If the value of the products from the column is fixed, the only restraint being the minimum specification, then the maximum profit and minimum energy usage are both at the reflux flow rate where the specification restraint is located.

At the ISA meeting in Houston, in May 1978, Mr. D.E. Lupfer presented a paper on manipulating the distillation column pressure to increase production and save energy. Operation of columns at the lowest pressure without flooding the column or overloading the condenser, had been practiced by Mr. Lupfer on hundreds of columns. Shinskey (Appendix 7-C), Skrokov (Appendix 7-C), and Fauth and Shinskey (Appendix 7-C) have also discussed the benefits of operating the columns pressure as low as feasible. In the Fauth article, the floating pressure control was part of an advanced control system for a typical gas plant depropanizer. Of the total cost reduction of \$1269 per day by using the control system, \$345 was attributed to energy savings by the floating pressure control systems.

The floating control systems operation is discussed in the Shinskey and Fauth article. Although the cost of the instrumentation for floating the pressure is low, column temperatures can no longer be used for control because they will vary with pressure. Thus, other control devices such as analyzers, or pressure compensated temperature measurements are required. Shinskey made the following comment in his article on "Control Systems Can Save Energy":

"At first, operators are skeptical of floating-pressure control -they feel more comfortable with constant pressures and temperatures. When its contribution to energy savings is pointed out, they are generally willing to try it. After a brief trial period, they learn that it does not interfere with quality control, and even increases production capacity; soon it becomes accepted. Yet at each installation and with each new application, the concept of floating specifications needs to be sold again."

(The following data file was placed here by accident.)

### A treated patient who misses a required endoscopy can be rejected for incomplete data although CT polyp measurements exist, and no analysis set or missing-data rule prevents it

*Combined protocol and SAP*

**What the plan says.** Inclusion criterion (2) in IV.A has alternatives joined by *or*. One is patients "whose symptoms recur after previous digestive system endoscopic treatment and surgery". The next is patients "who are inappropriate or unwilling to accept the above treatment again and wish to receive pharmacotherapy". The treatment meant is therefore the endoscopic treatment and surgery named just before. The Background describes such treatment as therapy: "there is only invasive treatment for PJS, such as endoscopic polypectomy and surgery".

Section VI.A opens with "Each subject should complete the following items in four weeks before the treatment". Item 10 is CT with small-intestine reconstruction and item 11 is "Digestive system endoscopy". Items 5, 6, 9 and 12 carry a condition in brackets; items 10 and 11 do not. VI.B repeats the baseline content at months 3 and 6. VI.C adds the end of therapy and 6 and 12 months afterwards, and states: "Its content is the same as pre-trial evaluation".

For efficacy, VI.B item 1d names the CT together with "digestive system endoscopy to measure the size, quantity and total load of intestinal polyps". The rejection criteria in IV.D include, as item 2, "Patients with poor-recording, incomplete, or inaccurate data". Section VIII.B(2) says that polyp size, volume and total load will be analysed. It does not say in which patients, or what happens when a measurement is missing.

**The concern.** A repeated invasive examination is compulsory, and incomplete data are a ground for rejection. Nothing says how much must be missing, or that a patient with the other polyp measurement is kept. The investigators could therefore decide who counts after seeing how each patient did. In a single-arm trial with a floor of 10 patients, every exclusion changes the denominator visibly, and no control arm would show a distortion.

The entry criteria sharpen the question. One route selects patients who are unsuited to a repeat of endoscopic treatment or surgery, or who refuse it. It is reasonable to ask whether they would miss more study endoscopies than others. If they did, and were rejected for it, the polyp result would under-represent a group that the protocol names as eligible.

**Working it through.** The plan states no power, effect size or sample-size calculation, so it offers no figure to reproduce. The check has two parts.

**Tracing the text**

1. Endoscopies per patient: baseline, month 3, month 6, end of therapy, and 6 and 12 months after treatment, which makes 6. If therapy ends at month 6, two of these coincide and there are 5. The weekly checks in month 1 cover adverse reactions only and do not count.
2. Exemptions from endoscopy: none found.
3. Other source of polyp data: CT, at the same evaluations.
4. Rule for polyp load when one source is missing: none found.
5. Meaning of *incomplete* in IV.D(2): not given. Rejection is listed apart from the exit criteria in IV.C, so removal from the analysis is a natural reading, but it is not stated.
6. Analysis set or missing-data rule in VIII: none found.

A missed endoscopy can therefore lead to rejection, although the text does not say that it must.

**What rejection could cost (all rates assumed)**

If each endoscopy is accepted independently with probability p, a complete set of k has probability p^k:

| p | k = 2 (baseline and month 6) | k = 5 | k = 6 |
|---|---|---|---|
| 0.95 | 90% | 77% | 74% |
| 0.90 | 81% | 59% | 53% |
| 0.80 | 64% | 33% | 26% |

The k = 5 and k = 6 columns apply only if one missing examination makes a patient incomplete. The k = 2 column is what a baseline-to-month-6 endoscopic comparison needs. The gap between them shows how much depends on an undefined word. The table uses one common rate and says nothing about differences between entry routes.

Benefits as high as a 30% reduction in energy usage are reported by Shinskey, so the floating pressure control system deserves serious consideration.

### 4-F. REDUCING HEAT LOSSES USING INSULATION

The desired amount of insulation on a distillation column depends on the individual situation and varies at parts of the column. For example, suppose we have a distillation column with a top temperature 180°F, bottoms 230°F, and are using cooling water for the condenser and 40 psig steam for the reboiler. Then the insulation required on the reboiler and bottom section should be based on the value of 40 psig steam, as a Btu lost will have to be replaced by more steam. On the other hand, insulation on the condenser will save no energy, and in fact cost money as the Btu's saved by insulation must be removed by cooling water.

A different situation could occur for a column that operates at 400°F bottom, 300°F top, using 600 psig steam in the reboiler, producing 25 psig steam in the condenser. For this case, insulating the column bottoms and reboiler will save valuable 600 psig steam so much is needed. Insulation on the upper section of the column is also valuable as saved heat generates useful 25 psig steam in the condenser. So this entire column needs insulation.

In the case of a column operating in the refrigerated condition, insulation must be used on the condenser and top portion of the column to prevent heat flowing into the column, which would then have to be removed by expensive refrigeration. If the reboiler and bottom sections of the column are also cold insulation will also be required as these sections are part of the coolant cycle.